With the September Coastlink online conference coinciding with the UK petrol delivery crisis the shortage of truck drivers was the hot topic. Felicity Landon reports
As petrol stations were running dry in many areas of the UK and drivers queued anxiously wherever fuel was available, the timing of Coastlink’s focus on Short Sea Feeder Shipping: Navigation through road freight supply chain challenges could not have been more significant. And one of the speakers, John Lucy, Head of International Transport, Road Haulage Association, certainly did not hold back with his comments.
Asked about terms and conditions for truck drivers, he said: “I think we are reaping now what the industry has sown for three decades. There has been a chase to the bottom in terms of price and service which has been aided and abetted by lower cost eastern European haulage operators. A continual influx of low-cost labour into the market has kept rates at an artificial and unsustainable rate.”
This was a bubble that had been waiting to burst, he said, and it was going to take time for the market to adjust. Adding to the shortage of drivers, he noted that a lack of hardware was another challenge. “Trucks and trailers can take 12 months to supply because there are problems with steel and a manufacturing backlog. It is a whole perfect storm.”
Lucy also noted that congestion and capacity issues in some ports meant drivers collecting or delivering freight were sometimes being delayed at ports for hours, exacerbating the problem of the shortage of drivers.
We are seeing “probably the most disruptive time in supply chains that most of us will have experienced in our careers”, he said.
“These are just unprecedented times. The World Bank has estimated that this disruptive period is going to last for 18 months at least before some new normal trading conditions settle down.”
The combination of drivers retiring, European drivers leaving the UK because of Brexit and the impact on haulage companies of updated IR35 rules (on employment) had driven the shortage in the UK, he said. However, he emphasised that the UK was not the only country suffering. “Driver shortages started in the US last year and have spread throughout the world. Every European country is experiencing some level of driver shortage.”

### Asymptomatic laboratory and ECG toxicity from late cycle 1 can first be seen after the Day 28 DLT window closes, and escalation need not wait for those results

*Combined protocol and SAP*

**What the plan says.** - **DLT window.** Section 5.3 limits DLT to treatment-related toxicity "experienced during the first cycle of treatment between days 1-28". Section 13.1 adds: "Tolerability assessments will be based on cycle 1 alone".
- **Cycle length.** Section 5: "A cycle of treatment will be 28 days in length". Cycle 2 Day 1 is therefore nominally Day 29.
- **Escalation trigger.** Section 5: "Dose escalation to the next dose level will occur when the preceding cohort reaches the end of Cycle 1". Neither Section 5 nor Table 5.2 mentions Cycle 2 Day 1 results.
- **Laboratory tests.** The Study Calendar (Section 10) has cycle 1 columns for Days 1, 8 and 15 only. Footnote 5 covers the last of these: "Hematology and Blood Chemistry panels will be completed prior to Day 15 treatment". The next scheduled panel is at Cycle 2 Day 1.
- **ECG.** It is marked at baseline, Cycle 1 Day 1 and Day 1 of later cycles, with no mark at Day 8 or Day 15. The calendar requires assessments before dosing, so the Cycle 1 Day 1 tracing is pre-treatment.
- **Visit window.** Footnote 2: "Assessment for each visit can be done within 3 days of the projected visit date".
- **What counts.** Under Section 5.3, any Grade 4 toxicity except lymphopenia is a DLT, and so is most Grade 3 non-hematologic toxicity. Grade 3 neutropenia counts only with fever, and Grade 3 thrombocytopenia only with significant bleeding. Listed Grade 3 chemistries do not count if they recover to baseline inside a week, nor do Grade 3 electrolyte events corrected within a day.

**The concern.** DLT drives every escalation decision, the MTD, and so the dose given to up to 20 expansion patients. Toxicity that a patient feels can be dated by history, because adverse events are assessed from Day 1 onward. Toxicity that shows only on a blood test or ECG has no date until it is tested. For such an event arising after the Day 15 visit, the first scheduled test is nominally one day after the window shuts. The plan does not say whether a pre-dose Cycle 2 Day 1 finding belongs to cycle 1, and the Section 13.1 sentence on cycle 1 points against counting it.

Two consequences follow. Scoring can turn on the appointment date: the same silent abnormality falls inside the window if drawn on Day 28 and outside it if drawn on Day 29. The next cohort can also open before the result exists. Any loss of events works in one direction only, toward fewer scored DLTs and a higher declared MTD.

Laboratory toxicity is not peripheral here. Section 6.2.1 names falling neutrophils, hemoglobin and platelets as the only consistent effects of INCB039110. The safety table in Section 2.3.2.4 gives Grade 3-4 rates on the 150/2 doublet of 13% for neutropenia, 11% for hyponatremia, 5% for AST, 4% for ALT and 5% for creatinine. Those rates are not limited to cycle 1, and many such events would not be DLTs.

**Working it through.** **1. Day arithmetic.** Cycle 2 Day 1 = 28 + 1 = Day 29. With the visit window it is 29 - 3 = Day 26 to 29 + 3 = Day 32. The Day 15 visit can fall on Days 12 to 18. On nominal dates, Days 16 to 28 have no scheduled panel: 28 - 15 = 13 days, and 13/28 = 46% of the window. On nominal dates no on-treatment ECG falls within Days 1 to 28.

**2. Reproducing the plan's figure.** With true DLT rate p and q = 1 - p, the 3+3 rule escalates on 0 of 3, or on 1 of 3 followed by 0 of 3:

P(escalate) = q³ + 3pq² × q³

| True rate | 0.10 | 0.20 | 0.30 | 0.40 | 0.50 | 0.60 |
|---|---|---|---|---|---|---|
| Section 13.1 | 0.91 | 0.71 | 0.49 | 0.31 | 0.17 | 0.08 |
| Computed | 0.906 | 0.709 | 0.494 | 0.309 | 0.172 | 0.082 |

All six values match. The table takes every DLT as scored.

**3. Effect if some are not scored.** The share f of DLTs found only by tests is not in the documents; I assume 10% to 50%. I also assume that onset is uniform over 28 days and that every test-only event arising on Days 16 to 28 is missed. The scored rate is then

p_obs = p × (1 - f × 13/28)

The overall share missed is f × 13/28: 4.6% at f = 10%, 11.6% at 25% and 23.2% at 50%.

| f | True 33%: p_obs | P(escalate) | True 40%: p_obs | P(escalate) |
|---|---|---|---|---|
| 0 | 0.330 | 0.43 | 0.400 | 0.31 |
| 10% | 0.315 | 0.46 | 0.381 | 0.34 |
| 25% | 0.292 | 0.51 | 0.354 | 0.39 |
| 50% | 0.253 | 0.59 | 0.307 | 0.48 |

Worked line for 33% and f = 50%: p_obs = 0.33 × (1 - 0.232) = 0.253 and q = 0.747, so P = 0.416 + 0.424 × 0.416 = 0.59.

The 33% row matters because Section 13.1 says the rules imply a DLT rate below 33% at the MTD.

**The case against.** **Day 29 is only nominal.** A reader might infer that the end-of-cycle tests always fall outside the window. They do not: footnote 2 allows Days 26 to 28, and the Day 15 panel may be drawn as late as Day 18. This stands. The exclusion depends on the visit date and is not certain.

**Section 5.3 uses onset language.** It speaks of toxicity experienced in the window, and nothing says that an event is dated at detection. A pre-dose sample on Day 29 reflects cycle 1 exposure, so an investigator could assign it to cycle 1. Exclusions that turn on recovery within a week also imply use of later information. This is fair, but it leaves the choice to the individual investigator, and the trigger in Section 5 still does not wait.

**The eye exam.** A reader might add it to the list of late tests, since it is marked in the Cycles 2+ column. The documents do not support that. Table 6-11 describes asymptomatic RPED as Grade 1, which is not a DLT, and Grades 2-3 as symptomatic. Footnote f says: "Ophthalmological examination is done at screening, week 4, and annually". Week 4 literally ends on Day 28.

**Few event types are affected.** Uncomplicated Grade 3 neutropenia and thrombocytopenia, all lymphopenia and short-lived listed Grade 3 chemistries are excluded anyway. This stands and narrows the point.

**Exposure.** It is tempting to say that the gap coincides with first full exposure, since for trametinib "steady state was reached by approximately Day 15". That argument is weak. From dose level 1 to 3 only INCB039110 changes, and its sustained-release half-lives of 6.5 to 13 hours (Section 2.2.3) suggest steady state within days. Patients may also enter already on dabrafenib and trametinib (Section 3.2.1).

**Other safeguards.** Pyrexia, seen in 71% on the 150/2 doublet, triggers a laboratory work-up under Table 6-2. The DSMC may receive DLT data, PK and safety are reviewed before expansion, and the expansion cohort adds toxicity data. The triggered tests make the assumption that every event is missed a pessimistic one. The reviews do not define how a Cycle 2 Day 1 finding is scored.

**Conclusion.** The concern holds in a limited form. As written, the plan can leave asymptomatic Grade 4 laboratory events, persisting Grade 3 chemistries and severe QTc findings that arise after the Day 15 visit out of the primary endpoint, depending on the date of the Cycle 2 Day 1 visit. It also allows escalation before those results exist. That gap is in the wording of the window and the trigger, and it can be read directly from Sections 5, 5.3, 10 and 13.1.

Returning to the UK perspective, he said: “We basically outsourced the majority of our logistics jobs to European Union drivers, because as it [the EU] expanded further east, it allowed more drivers to come into the market. Before 1992, when the UK last had Customs and permits on vehicles going into Europe, over 90 per cent of those crossing the straits had a GB sticker. Now it is four or five per cent.”
Pre Brexit, EU hauliers used to spend ‘a lot of time tramping around the UK doing domestic jobs’, which also kept down UK domestic rates, he noted.
BETTER TIMES AHEAD?
Lucy continued that there is some optimism that the UK haulage sector, despite the current problems, seems to be going from strength to strength. “We are now seeing a
…more shortsea runs as supply chains near-shore and even onshore in the UK
renaissance of UK international hauliers – this will take time, it will take a good 12 to 18 months,” he said.
“We are seeing figures for salaries never seen before in this market. If the money is there, there is always someone wanting to do it. Yes, there is a reluctance to put up with the conditions, but these are not because of the job itself – it is a UK issue.”
The treatment of drivers in the UK is considerably different to that on the continent, he said, where drivers are “fed and watered, with proper professional rest stops throughout Europe”. In the UK, he said, “There is the crazy situation that they are to be tolerated, but not served for. Imagine in the pandemic last year when motorway services closed and drivers who were literally keeping the country going were not allowed to use any toilets and the only food was drivethrough.” He said there were instances of drivers parking up their trucks and walking across to the drive-through to get something to eat, where they were told ‘we can’t serve you because you are not in a car’.
“That is how we treat our staff in this country. A shift is needed.”
The conference heard that upheavals post-Brexit and/or due to Covid included unprecedented demand at regional ports, a shift from accompanied to unaccompanied trailers, a situation where shortsea containers could now compete against trailers on both time and price, and a 30 per cent increase in direct ro-ro services between Ireland and mainland Europe, as the old land bridge route via Holyhead and Dover has fallen out of favour thanks to post-Brexit Customs and border processes.
However, as Lucy pointed out, shifting cargo from the land bridge route to direct shortsea shipping aligns with greener credentials. “Longer miles by sea, less by road, reducing the carbon footprint of transport – it is beginning, and it is not going to go away.”
He also described a deceleration in ‘out-shoring’ production and an increase in near-shoring and on-shoring. “Manufacturers have seen how vulnerable they are. A supply chain is only as strong as its weakest link – and the weakest link has come to the fore in the last 18 months.”
This is good news for the shortsea shipping sector, as it would bring more work and traffic flows into regions where shortsea shipping is strongest, he said. “We will possibly see some movement in the next 12 months away from the Far East flows into the UK and more shortsea runs as supply chains near-shore and potentially even onshore into the UK.”
Port connectivity is going to be vital now, he said, and in this context he also highlighted the Freeports announced as part of the ‘levelling up’ agenda. “They are starting to evolve from the end of this year into next year, and the whole essence of Freeports is wrapped around multimodal infrastructure, smarter ports, low carbon initiatives, etc.”